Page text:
Made from a starter that dates back to the days of the Yukon Gold Rush, author Andrea Chesman’s sourdough bread’s got roots.

sourdough starter

Author Andrea Chesman’s sourdough starter. Photo courtesy of the author.

I can’t help it; I brag about my sourdough’s DNA all the time. I got my sourdough culture from Jane Eddy, an artist friend in Middlebury, Vermont. She got hers from Cushman Anthony in 1977 in Ann Arbor, Michigan, where Anthony was a law student. Anthony got his culture from the fellow who lived across the hall, another student. This guy grew up in Alaska, and he got his culture from his dad, who was a fish and game warden, who got it from his secretary, who got it from her grandfather, who was one of the original Yukon Gold Rush “sourdoughs” of 1896.

The sourdough was actually a bit sluggish when I received it from Jane. After several feedings at 12- hour intervals, I gave it a boost with a half teaspoon of Fleischmann’s yeast to get it nice and bubbly. Sourdough cultures need to be fed regularly with equal amounts of flour and water to be kept going. Neglect can be harmful, but not necessarily fatal.

How regularly to feed a sourdough? Generally, at least once every two weeks is the limit for a refrigerated culture, but really, as long as there is no sign of mold, it is fine. Some bakers will say mold can be removed and the culture transferred to a clean jar. As long as the culture hasn’t turned black, it can be revived. I haven’t pushed a culture that far to know whether it is true or not.

unbaked sourdough baguettes

Unbaked sourdough baguettes. Photo courtesy of the author.

Now that’s really something to brag about. I used to be one of those people who claimed I didn’t care for sourdough bread. Then I started making the artisan-type no-knead loaves that baker Jim Lahey developed and food writer Mark Bittman, among others, popularized. I found these breads a little lacking in character until I started making the bread with the sourdough culture for leavening. Now my breads, which take no more than five minutes of mixing and two minutes of shaping, have plenty of flavor and texture.

sliced no knead sourdough bread

Just-sliced no-knead loaf. Photo courtesy of the author.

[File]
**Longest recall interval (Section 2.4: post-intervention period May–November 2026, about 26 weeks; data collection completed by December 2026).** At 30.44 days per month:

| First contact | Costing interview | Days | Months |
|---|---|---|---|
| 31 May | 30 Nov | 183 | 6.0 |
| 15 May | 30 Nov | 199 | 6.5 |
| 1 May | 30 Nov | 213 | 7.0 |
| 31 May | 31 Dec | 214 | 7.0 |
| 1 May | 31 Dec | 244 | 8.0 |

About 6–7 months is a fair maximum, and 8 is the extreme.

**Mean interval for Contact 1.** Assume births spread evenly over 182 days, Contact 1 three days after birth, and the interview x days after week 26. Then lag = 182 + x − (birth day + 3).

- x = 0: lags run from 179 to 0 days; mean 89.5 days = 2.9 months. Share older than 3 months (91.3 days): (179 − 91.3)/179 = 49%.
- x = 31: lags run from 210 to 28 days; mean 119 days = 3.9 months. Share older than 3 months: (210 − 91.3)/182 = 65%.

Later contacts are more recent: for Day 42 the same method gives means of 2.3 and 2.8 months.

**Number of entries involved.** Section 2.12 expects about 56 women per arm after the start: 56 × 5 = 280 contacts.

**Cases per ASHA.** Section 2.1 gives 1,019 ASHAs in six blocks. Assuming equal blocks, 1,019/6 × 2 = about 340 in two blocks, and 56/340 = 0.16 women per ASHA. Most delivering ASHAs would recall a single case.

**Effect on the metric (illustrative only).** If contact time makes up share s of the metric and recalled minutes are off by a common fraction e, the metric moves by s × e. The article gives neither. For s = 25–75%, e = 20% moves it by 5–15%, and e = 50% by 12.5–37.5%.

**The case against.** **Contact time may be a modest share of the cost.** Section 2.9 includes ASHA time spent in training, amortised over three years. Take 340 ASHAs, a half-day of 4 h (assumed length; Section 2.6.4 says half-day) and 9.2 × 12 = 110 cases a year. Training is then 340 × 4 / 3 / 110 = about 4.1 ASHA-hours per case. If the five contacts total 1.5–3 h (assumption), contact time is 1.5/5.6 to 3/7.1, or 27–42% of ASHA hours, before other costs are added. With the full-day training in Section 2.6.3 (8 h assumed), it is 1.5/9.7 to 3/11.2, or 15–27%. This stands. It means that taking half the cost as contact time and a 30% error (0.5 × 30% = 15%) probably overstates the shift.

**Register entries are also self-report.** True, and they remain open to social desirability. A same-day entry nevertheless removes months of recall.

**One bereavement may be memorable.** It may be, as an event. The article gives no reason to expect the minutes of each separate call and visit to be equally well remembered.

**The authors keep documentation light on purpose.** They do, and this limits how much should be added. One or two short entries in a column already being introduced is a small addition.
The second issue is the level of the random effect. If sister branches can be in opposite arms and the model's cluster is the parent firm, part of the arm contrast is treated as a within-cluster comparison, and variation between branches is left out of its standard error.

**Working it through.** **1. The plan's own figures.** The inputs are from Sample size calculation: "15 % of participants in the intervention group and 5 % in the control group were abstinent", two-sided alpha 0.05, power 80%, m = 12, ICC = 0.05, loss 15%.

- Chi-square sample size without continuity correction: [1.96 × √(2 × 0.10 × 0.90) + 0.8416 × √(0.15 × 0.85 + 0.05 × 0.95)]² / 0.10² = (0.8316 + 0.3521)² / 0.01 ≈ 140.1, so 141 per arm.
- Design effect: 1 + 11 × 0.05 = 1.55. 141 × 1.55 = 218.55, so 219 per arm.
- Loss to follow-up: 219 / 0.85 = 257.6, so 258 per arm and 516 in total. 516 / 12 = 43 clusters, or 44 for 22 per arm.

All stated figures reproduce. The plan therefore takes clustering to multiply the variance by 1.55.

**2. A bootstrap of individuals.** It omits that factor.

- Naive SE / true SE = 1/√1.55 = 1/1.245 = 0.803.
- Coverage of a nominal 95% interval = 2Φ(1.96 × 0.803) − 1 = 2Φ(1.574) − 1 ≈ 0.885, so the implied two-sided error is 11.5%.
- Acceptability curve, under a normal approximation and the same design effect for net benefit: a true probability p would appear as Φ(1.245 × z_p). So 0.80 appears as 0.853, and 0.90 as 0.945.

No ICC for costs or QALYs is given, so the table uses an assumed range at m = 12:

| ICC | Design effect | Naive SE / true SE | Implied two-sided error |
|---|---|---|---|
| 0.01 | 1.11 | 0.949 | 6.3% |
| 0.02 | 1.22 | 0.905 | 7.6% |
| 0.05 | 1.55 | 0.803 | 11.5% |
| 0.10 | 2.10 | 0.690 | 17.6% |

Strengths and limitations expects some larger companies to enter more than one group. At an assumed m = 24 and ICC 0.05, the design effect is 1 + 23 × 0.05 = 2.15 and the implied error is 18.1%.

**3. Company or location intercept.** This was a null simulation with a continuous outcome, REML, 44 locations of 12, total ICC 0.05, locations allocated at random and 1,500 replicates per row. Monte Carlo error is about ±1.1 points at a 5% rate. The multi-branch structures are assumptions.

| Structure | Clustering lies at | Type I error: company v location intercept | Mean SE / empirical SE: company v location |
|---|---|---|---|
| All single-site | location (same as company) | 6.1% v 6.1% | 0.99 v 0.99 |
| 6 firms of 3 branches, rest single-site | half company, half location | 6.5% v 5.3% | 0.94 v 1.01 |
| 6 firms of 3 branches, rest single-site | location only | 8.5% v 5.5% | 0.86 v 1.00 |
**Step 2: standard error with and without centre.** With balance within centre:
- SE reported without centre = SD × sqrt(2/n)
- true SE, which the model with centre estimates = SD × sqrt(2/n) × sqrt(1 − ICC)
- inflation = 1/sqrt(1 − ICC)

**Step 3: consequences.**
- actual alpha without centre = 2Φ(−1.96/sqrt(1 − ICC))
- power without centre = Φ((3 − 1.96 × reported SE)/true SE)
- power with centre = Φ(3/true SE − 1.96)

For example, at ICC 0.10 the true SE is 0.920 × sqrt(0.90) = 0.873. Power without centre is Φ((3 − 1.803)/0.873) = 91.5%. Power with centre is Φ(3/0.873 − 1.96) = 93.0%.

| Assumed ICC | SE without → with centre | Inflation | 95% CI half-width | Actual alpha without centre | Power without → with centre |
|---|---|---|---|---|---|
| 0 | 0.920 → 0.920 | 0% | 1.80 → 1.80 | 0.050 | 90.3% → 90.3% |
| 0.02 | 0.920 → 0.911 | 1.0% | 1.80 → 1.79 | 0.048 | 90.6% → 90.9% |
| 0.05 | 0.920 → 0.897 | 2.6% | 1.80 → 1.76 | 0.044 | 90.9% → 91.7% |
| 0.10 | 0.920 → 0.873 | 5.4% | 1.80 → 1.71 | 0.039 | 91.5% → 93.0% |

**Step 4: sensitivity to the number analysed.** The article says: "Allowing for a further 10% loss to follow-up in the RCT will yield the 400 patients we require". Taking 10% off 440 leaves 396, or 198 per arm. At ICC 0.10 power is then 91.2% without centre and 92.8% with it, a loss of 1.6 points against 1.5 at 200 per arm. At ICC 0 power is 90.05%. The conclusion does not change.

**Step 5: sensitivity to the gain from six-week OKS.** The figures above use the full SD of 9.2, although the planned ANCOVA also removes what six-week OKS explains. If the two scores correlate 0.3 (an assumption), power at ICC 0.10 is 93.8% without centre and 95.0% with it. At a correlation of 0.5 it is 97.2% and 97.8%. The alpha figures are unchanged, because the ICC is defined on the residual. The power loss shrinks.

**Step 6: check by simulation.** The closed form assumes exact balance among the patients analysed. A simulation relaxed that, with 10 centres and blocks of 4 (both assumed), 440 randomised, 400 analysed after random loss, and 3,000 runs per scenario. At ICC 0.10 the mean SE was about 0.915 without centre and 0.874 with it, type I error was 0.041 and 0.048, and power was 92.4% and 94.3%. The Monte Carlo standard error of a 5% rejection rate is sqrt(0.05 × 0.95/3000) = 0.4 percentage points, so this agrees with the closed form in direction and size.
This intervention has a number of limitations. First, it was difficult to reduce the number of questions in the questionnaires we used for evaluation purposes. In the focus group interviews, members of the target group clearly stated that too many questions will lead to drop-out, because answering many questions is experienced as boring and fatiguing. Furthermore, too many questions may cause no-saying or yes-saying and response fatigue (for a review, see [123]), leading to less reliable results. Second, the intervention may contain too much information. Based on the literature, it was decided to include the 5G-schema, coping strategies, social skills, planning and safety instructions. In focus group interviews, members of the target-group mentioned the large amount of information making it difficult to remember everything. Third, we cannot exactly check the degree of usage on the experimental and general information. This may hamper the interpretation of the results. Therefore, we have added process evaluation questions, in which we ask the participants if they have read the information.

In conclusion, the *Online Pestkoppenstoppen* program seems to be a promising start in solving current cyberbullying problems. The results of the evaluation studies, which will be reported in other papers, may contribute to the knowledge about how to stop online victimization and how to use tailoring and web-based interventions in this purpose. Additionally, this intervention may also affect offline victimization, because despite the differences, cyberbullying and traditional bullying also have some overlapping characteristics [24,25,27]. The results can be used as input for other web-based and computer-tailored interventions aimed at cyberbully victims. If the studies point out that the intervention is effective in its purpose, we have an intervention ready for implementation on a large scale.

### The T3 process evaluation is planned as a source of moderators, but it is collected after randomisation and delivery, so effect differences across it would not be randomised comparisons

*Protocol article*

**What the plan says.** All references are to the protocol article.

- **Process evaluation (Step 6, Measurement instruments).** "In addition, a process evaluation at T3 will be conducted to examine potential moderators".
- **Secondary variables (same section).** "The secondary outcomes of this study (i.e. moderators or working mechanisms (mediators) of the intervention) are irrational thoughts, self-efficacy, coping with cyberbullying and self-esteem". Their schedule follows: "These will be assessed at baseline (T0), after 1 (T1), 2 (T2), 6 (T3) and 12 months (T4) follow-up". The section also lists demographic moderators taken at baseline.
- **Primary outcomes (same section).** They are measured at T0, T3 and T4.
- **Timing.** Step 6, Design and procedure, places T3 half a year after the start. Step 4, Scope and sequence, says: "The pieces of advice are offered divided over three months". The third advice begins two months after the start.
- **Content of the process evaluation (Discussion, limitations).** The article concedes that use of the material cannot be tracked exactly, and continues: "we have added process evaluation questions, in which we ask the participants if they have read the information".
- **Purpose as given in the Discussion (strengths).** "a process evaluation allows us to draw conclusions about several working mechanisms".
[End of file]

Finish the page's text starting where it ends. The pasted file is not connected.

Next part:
Basic No-Knead Sourdough Bread

Makes 1 loaf


  • 2 cups sourdough starter
  • 2 cups white bread flour
  • 2 teaspoons salt
  • About ⅓ cup water


  1. Mix the dough. Pour the sourdough starter into a large bowl. Add the flour and salt. Stir until all the flour is moistened and incorporated into the dough, adding up to 1/3 cup water, as needed. The amount of water you will use won’t be the same each time because the sourdough starter will be thinner or thicker depending on ambient temperatures, whether or not you stir in the hooch (I always do), the moisture content of the flour, and other variables. The mixing should take only a minute or so. The dough is finished when all the flour has been incorporated and the dough is a loose, shaggy ball. Cover with plastic wrap; the long rise will result in a dry skin on the dough if you use a towel instead of the plastic wrap.
  2. Let rise. Set aside to rise for 12 to 18 hours. The dough should increase in size and may develop bubbles on its surface. You can leave it at this stage to let it develop more flavor, or you can bake it.
  3. Shape the loaf. Place a bowl and a sheet of parchment paper on the counter. Spread a few tablespoons of flour on a work surface. Remove the plastic wrap from the dough and set aside. Using a bowl scraper, turn the dough out onto a floured surface. Make a very rough ball by first folding in one side of the dough, then the other side, then the top, then the bottom. This should take only a minute; don’t handle the dough more than that. If the dough sticks to the work surface, use the bowl scraper to lift it up.
  4. Proof the dough. The dough will benefit from another short rise. Place the dough on the parchment paper, seam-side down. Lift up the paper and ease it into a bowl. Cover with the plastic wrap and let rise for about 30 minutes.
  5. Preheat the oven and pan. When you are ready to bake, put a cast-iron Dutch oven in the oven and begin preheating to 500F (260C).
  6. Transfer the dough to the pan. When the oven is preheated, remove the Dutch oven. Remove the plastic wrap from the dough. Lift up the parchment paper that holds the dough and gently ease it into the preheated Dutch oven. With a very sharp knife, score a deep X in the top of the loaf. If you like, spray the dough with water to make the crust crisper. Cover the Dutch oven with the lid.
  7. Bake. Bake for 30 minutes. Then reduce the oven temperature to 400F (200C) and remove the lid from the Dutch oven. Continue baking for another 20 minutes, until the bread is browned; it should register 190F (88C) on an instant-read thermometer.
  8. Cool. Turn the bread out of the Dutch oven and let cool completely on a wire rack before slicing. (If you slice the bread while still warm, it will develop a gummy texture.)

Recipe excerpted from The Backyard Homestead Book of Kitchen Know-How © 2015 by Andrea Chesman. All rights reserved.

Andrea Chesman

Andrea Chesman is the author of The Fat Kitchen as well as many other cookbooks that focus on traditional techniques and fresh-from-the-garden cooking. Her previous books… See Bio

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The Backyard Homestead Book of Kitchen Know-How

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